Oh, and we’re hiring!
During my last couple of years at Microsoft, the Office organization was making a broad transition to a new, more agile engineering process. It wasn’t exactly textbook agile, but it was a lot more flexible when it came to changing requirements and iteration. It was an admirable change, and I’m not sure an organization the size of Office could make a wholesale change to a “truly agile” culture in a short time like that. However, a result of these changes was that we all had to rethink how we approached things like scheduling and ship-readiness. Under the new process, we were operating on a schedule of regular, more frequent “releases” (in the early days, this just meant “semi-stable builds”), each consisting of a fixed number of sprints. There were a ton of tools in place from previous releases to manage the schedule, but since our team (and the organization as a whole) was new to this, we knew it would take some tweaking to get it right.
We tried many different methods (and I won’t go through them all here), but in the feature areas I was PMing, I found some success using randomized historical models to predict delivery dates. I didn’t invent the techniques in this post (though I modified them a bit to suit our needs), but I hope it serves as a good explanation of how you can use Monte Carlo Methods (and simulation in general) to better predict the future. (Okay, that sounds ridiculous.)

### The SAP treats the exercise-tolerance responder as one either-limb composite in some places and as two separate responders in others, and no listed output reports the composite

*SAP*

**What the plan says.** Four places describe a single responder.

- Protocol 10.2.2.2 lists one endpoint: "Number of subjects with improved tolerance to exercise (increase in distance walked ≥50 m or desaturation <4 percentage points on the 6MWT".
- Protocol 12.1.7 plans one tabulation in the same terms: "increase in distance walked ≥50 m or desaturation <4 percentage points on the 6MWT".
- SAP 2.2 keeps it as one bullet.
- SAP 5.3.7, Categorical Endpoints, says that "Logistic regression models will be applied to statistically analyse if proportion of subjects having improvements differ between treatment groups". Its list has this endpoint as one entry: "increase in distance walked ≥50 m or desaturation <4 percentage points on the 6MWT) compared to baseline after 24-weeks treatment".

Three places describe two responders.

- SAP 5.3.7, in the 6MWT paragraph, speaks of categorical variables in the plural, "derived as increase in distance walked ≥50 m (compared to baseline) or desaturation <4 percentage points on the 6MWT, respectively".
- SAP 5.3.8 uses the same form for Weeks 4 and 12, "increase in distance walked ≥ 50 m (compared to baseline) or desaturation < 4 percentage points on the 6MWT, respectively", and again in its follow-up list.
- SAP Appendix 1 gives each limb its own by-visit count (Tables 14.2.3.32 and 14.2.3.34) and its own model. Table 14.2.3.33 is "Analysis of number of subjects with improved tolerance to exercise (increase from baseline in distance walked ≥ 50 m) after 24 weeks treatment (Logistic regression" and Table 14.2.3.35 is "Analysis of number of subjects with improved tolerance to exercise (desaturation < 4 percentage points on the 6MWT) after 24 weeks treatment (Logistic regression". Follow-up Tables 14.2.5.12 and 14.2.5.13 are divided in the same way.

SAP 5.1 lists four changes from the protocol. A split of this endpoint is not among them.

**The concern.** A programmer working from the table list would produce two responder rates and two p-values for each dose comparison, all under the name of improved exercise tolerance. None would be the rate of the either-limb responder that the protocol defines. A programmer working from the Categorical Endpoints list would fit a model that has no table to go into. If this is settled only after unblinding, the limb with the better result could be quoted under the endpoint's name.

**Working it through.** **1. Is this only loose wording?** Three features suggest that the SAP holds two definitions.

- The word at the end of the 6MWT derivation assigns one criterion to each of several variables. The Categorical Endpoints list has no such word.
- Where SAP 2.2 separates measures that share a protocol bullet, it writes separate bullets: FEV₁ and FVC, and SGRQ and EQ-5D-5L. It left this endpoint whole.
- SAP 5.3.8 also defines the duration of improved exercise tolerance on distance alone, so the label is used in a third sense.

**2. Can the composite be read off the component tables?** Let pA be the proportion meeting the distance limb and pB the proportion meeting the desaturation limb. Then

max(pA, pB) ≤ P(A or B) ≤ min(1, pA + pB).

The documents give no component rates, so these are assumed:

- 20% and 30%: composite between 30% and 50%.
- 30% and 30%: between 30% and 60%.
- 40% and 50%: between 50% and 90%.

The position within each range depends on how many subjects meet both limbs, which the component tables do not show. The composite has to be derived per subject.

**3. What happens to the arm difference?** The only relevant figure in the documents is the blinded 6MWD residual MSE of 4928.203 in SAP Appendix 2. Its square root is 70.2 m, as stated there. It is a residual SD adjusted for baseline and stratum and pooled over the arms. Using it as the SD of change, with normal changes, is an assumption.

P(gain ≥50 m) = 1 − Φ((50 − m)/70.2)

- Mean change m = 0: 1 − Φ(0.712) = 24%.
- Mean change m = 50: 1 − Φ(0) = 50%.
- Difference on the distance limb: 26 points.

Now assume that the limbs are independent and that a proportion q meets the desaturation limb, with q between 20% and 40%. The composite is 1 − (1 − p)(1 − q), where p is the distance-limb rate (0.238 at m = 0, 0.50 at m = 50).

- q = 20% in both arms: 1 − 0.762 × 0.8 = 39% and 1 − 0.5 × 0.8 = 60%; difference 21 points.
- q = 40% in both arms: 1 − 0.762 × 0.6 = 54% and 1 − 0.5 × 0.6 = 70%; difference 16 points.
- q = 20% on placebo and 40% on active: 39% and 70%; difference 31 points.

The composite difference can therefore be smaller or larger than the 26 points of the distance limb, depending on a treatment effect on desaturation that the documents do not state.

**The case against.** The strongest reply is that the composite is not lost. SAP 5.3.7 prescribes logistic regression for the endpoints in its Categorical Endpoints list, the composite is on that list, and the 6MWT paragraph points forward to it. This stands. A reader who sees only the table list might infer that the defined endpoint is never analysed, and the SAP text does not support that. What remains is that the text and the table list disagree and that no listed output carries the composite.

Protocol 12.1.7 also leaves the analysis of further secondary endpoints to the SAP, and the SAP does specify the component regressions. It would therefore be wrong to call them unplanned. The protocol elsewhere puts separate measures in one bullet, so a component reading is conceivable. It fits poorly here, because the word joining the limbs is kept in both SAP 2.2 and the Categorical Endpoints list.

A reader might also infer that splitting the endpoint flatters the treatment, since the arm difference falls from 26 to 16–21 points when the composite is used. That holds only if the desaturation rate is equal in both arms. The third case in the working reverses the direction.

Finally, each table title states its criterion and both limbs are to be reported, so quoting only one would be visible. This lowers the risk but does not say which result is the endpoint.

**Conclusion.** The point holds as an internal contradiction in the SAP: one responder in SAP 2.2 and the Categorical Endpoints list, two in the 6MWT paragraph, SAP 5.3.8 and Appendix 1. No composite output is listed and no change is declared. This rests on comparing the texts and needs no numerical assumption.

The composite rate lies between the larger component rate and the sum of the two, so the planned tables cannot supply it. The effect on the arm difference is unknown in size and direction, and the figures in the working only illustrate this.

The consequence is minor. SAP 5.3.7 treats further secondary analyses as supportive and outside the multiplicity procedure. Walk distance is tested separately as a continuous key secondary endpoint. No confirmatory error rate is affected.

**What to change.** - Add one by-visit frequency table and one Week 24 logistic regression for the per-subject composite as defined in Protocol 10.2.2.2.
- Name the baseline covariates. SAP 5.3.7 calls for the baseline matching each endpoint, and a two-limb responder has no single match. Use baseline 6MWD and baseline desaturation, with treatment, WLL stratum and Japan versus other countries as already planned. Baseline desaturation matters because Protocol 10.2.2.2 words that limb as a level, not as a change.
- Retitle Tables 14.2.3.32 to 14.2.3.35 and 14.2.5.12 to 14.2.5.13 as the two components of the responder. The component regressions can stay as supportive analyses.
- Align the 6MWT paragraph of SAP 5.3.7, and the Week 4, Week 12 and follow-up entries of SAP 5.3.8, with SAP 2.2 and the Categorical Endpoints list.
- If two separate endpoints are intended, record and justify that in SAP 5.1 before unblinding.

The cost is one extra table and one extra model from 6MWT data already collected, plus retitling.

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One of the things I’ve always been passionate about is STEM Education. When I was in college, I considered pursuing a teaching career after graduation, but I decided I should go work in industry (at least for a while). However, I’ve tried to stay involved in Computer Science education while working. I volunteered at Newport High School with Microsoft’s Hunt the Wumpus program for a few years, and in the 2014-2015 school year I began volunteering at Garfield High School through the TEALS program. As part of that volunteer work, I’ve put together some materials for students. I’ve created a home for these documents on this site. I’ve also added a link to this on the sidebar.
I’ve made most of the content there available under the Creative Commons Attribution 4.0 International License, meaning you’re free to share it and build upon it as long as you give credit where credit is due. My folks always told me sharing is caring!
If you have any suggestions for improving this content, spot any errors, or find this useful, let me know – I’d love to hear from you!